Top 20 Albums

I’m a little slow and missed the whole top 20 albums meme on Facebook, so here it is. Twenty albums that are influential to me or have changed the way I think about music.

The Trees at Disneyland
Specifically, the Dixieland music coming from the trees at Disneyland. Not an album, I know, but a formative musical experience for me when I heard it on my first trip to Disneyland circa age 5.

6th Symphony – Beethoven / Leopold Stokowski
Despite years of playing classical music during piano lessons, I never had an appreciation for it until seeing a Disney film in the 5th grade which used Beethoven’s 6th Symphony (a segment of Fantasia) to illustrate programmatic music. I closed my eyes to see the picture painted by the music, and a whole new world of music appeared to me. Still my favorite symphony.

Thursday Afternoon – Brian Eno
An album I got to discover twice. I actually heard this – all 61 minutes of it – on a radio station when I was in high school. They promoed it like crazy and curious, I tuned in. I had never heard anything like it, but was enthralled. Not owning a CD player, there was no point in me buying it, and by the time I entered the digital domain, I had forgotten all about this album. It took a number of years, but I eventually found my way back to ambient music, and by the time I heard it again, it was like the first time again.

Early Works – Steve Reich
“Come Out” and “It’s Gonna Rain” sparked something deep inside my brain that has been trying to come out ever since. There would be no Bangsplat if not for this record.

Speaking In Tongues – Talking Heads
I bought a Super 8 camera for film school and decided to test it by making a music video for “Swamp”. Great record, and the original cover was my introduction to Robert Rauschenberg, whose use of randomness (particularly the “white paintings”) and found materials constantly inspires me.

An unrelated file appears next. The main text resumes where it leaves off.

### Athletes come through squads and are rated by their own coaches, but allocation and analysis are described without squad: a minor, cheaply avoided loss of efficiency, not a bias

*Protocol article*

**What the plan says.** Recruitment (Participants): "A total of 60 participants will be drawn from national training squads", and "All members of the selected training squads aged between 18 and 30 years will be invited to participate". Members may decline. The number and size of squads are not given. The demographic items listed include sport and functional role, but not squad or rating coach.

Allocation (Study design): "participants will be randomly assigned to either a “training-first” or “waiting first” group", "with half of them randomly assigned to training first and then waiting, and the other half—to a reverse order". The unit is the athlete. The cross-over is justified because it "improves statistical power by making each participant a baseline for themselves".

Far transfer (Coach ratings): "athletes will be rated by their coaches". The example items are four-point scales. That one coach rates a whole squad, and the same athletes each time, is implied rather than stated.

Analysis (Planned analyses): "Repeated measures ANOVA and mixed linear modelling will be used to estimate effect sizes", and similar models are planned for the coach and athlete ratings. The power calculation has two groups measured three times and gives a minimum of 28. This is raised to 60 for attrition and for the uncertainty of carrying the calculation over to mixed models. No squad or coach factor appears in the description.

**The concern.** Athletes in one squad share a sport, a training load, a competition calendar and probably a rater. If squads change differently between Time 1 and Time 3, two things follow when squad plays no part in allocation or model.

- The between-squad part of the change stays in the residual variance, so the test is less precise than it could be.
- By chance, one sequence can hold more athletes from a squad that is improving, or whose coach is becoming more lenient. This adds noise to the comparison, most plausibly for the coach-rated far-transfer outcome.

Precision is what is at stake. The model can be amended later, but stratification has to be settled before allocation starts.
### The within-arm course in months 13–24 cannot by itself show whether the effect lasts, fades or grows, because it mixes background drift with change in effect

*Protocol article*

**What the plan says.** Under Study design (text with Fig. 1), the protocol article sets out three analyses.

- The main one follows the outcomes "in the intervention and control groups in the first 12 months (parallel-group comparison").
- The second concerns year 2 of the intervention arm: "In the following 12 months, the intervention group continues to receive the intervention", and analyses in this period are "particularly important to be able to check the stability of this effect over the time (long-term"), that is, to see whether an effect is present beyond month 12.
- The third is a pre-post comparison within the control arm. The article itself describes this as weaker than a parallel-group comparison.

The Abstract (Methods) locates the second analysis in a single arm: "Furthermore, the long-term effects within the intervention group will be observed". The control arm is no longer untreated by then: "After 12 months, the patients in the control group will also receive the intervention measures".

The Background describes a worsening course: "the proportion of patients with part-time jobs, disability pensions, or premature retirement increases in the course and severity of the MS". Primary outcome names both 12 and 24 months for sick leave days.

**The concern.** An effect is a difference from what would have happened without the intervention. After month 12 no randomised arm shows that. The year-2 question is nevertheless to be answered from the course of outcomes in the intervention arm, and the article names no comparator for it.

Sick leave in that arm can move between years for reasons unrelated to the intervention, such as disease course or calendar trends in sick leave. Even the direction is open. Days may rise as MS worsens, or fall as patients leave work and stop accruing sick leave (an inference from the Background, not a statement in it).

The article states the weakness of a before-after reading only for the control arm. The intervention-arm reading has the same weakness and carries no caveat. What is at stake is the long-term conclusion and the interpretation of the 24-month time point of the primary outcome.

Neu 2 – Neu
I had the good fortune to purchase a bootleg of this on nothing more than the recommendation of the store clerk. An infamous Krautrock album which is great in spite – or perhaps because – of the difficulties the band experienced in its making. Their ingenuity in finding ways to fill out an album (which never sounds like filler) after running out of money had as profound impact on me as the Steve Reich tape music.

I Am Sitting In A Room, Talking – Alvin Lucier
Half experimental music composition, half science demonstration, this is one of the most spellbinding things I have ever heard. I have tried to digitally replicate his technique of transforming ordinary speech into a beautiful blob of sound, but it never quite works. Fortunately, sometimes the results are interesting in the their own way.

Rothko Chapel/Why Patterns? – Morton Feldman
Morton Feldman was amazing for a lot of reasons. He often worked in very long forms (some over six hours), with non-traditional notation. His use of chance inspired John Cage and every other Experimental musician who followed. Rothko Chapel is my favorite Feldman piece. It is perfect music for its namesake – quiet, contemplative, and provocative.

Music In 12 Parts – Philip Glass
Made me realize that three and a half hours was not too long for a single piece of music, and helped me develop the particular approach needed for listening to minimalism.